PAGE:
You must learn how to hold your hands and fingers in such a way that will make that skill possible to execute properly. There are basic posture skills with the hands and fingers, and then there are the skills that allow one to fluidly shift both hands and fingers. Those skills cannot be reduced to a flash card or a number, and without them you will not be able to effectively execute piano playing once you get beyond the most basic beginner’s exercises. Developing these skills really requires specific input and feedback from someone watching you play.

Elementary music theory is really needed as well, again, tailored to your needs and your level.

There’s more to say, but hopefully these comments are enough for you to consider for now how you want to approach learning the piano at a beginners level. You may feel you cannot afford a teacher. If not, I understand. You can look at videos for input, but videos can’t give you feedback that makes sure you learn the skills properly.

I hope you are able to accomplish what you want to achieve. Godspeed in your endeavor.

Since the original post mentions “my teacher”, this whole question seems a bit strange, unless the OP wants to do some more activities which are not being taught.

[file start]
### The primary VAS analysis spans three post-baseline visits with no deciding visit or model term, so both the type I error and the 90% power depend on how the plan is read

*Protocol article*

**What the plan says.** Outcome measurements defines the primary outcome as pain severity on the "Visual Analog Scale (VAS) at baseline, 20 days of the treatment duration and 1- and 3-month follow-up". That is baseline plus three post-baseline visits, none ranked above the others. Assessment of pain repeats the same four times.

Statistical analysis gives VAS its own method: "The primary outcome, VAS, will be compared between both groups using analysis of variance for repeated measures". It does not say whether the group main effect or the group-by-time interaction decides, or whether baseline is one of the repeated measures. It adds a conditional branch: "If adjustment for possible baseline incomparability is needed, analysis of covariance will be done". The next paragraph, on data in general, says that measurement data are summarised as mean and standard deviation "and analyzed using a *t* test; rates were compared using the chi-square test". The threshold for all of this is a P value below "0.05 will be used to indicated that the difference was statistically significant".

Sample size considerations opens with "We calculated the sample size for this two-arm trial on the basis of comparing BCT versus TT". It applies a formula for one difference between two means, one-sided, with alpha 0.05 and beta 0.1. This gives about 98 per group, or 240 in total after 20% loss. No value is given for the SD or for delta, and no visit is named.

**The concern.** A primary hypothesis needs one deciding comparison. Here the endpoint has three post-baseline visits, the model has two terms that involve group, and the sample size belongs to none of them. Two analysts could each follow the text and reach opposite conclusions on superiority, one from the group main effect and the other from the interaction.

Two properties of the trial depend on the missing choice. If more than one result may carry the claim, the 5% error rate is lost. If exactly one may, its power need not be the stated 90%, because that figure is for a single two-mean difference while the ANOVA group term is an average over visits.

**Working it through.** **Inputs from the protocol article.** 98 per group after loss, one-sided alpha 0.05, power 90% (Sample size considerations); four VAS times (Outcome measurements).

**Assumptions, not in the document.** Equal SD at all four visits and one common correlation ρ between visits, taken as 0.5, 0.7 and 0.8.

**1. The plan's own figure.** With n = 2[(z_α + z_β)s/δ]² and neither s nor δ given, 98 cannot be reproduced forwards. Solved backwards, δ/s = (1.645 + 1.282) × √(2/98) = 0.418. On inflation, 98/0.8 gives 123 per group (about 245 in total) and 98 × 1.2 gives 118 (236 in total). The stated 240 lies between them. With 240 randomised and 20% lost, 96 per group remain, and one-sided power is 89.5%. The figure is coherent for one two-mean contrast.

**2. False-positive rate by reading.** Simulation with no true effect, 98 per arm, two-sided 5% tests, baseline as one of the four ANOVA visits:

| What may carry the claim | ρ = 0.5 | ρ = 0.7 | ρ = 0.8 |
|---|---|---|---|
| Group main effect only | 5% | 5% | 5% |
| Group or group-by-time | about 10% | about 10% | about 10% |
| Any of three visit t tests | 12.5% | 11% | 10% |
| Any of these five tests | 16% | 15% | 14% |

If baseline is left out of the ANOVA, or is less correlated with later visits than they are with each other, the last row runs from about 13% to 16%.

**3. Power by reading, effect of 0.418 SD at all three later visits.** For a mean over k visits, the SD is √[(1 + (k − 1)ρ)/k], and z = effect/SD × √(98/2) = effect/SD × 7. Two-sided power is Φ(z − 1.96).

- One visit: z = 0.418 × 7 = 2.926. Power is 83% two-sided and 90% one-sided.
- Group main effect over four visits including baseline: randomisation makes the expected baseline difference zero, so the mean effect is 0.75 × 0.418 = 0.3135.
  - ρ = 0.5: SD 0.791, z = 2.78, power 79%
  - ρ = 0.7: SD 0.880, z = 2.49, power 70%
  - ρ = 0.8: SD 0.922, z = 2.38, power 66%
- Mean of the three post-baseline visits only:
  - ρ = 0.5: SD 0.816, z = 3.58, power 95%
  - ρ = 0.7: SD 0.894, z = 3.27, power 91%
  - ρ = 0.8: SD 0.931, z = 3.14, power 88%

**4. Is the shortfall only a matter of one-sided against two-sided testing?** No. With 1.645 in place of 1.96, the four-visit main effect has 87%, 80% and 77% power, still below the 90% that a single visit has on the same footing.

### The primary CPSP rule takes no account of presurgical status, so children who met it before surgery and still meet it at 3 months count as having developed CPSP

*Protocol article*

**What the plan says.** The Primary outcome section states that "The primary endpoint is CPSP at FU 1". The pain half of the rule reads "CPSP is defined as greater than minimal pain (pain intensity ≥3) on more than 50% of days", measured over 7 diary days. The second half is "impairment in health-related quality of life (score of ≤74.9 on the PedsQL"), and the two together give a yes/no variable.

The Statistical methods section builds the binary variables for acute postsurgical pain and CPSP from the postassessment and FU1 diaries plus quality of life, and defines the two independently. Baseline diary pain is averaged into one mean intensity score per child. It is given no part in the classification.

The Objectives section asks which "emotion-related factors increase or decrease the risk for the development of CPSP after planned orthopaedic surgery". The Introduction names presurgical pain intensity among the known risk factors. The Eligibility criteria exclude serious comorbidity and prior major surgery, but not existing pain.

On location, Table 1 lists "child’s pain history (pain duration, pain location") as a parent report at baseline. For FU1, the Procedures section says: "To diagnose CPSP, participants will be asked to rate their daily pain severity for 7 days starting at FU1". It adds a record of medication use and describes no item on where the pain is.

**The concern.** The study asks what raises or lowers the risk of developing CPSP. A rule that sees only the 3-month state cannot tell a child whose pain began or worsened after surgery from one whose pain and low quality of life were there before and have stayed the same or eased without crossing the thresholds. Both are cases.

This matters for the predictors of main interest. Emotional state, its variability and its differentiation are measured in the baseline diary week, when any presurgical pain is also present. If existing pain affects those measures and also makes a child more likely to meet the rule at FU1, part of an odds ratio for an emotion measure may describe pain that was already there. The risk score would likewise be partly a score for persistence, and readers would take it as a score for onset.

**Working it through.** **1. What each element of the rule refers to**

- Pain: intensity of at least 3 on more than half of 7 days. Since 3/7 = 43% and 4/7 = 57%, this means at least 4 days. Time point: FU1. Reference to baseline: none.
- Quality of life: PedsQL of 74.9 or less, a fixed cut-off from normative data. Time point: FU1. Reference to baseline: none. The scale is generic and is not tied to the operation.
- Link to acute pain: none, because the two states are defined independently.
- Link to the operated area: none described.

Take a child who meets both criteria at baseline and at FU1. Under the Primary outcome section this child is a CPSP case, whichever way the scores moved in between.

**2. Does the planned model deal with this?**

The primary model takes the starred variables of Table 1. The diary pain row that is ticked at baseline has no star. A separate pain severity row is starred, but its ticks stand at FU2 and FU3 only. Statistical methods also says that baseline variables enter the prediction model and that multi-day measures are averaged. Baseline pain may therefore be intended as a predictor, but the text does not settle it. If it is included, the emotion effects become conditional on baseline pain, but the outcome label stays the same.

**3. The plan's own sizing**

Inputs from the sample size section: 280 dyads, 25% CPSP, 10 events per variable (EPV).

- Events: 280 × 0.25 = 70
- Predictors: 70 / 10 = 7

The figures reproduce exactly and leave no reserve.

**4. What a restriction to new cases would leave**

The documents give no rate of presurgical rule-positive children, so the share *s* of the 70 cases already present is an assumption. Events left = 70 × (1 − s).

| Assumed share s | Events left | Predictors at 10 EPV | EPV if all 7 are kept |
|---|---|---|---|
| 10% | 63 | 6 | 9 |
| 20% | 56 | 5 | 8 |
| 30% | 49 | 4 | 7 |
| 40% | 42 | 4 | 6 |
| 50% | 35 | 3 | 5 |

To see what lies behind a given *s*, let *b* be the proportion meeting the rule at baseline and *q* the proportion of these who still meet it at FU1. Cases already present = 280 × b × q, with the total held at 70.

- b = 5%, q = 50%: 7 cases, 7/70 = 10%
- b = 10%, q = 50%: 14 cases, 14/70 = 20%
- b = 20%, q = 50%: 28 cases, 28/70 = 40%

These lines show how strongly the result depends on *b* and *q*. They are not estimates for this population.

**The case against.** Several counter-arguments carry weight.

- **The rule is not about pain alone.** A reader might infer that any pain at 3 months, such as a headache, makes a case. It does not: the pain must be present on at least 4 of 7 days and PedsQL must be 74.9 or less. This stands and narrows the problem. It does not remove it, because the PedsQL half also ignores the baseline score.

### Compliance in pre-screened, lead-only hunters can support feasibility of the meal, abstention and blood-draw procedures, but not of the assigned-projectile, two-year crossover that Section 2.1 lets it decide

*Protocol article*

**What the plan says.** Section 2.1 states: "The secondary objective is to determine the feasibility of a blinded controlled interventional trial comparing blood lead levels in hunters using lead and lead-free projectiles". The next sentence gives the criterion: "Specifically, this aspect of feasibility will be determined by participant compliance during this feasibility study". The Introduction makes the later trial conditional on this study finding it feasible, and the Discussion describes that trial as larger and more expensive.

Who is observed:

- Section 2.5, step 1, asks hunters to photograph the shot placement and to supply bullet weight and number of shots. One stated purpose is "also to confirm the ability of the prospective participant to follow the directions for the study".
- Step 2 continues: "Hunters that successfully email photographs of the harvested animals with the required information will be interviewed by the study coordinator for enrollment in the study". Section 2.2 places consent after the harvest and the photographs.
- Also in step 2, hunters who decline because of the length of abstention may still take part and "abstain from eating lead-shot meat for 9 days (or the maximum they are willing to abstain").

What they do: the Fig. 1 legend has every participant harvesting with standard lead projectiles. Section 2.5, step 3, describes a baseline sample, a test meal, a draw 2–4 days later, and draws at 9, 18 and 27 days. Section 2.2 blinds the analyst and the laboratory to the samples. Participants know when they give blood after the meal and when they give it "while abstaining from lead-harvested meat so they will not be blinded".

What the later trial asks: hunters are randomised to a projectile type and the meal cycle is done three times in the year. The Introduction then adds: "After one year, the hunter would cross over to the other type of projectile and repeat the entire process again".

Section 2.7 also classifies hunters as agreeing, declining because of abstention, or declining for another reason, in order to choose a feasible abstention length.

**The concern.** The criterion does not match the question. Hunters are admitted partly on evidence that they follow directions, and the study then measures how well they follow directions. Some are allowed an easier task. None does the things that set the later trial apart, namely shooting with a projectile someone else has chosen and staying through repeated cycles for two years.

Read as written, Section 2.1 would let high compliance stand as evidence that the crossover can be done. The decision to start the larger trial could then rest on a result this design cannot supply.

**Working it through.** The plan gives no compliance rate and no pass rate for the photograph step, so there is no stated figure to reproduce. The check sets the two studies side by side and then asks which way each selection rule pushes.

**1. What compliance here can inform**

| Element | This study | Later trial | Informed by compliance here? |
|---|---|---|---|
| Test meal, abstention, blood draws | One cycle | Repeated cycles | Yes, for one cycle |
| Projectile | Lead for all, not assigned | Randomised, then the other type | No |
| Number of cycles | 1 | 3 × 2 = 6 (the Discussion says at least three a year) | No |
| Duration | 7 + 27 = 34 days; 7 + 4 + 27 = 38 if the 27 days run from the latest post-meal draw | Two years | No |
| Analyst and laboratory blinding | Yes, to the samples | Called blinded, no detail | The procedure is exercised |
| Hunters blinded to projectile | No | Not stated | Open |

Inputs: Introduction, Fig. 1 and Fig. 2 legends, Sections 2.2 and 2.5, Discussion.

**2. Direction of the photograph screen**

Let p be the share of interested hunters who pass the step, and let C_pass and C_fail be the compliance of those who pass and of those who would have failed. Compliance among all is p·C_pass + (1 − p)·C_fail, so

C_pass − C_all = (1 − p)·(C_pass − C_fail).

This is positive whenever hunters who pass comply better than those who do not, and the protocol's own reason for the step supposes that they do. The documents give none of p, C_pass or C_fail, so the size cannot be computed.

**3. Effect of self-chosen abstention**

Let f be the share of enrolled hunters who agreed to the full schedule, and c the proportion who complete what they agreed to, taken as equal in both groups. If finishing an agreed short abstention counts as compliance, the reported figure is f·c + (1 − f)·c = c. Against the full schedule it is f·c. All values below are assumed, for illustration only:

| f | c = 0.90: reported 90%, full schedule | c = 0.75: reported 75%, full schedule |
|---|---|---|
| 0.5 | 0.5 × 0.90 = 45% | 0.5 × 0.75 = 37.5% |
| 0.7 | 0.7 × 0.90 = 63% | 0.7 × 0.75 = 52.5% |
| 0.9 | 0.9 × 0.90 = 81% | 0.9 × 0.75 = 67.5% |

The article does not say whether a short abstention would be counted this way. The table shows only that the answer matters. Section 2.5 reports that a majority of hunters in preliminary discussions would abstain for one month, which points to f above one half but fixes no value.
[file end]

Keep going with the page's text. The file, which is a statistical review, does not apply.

There are several published piano courses aimed at adult beginners rather than children. A few are listed here: You shouldn’t need any other visual aids except what is printed in the books.

There are also some excellent video-based courses on YouTube (and also some terrible ones, unsurprisingly enough.)

The most important feature of a good course (in any subject) is that it teaches you step by step, and each step builds on what you already learned. Without a teacher, or the will-power to follow a course, a common problem is that beginners pick some piece of music that they would like to play and which seems fairly easy, and concentrate on learning just that one piece - which often takes a long time, because in it is too far above their current level to learn efficiently. If they eventually succeed in playing it, they have only learned the techniques that are used in that one piece, not a general set of skills that will let them read and play any piece of the appropriate level of difficulty.

You need to learn how to relate “what you see” to “what your hands and fingers do”, not to the intellectual exercise of knowing the names of all the signs and symbols. Of course knowing the names of things is useful to be able to talk about them, but you will probably acquire that skill just by “immersion” if you concentrate on actually playing the instrument.

Arguably, directing your attention to learning the names of individual notes etc is the wrong thing to do. I have come across people who can “read music” after a fashion by taking the sheet music and writing the name of each note on it, then laboriously finding each note on the piano keyboard. They then have to go through a similar process to figure out the rhythm. All this takes far too long to do in “real time”, so they end up slowly memorizing the piece instead of actually reading it as they play it.

You don’t read “the cat sat on the mat” by first spelling out all the letters, and then working out how they fit together to make words, and then working out what the words mean. You just look at the printed text and your brain processes it “instantly”. Reading music notation should “work” exactly the same way as reading English text, with practice.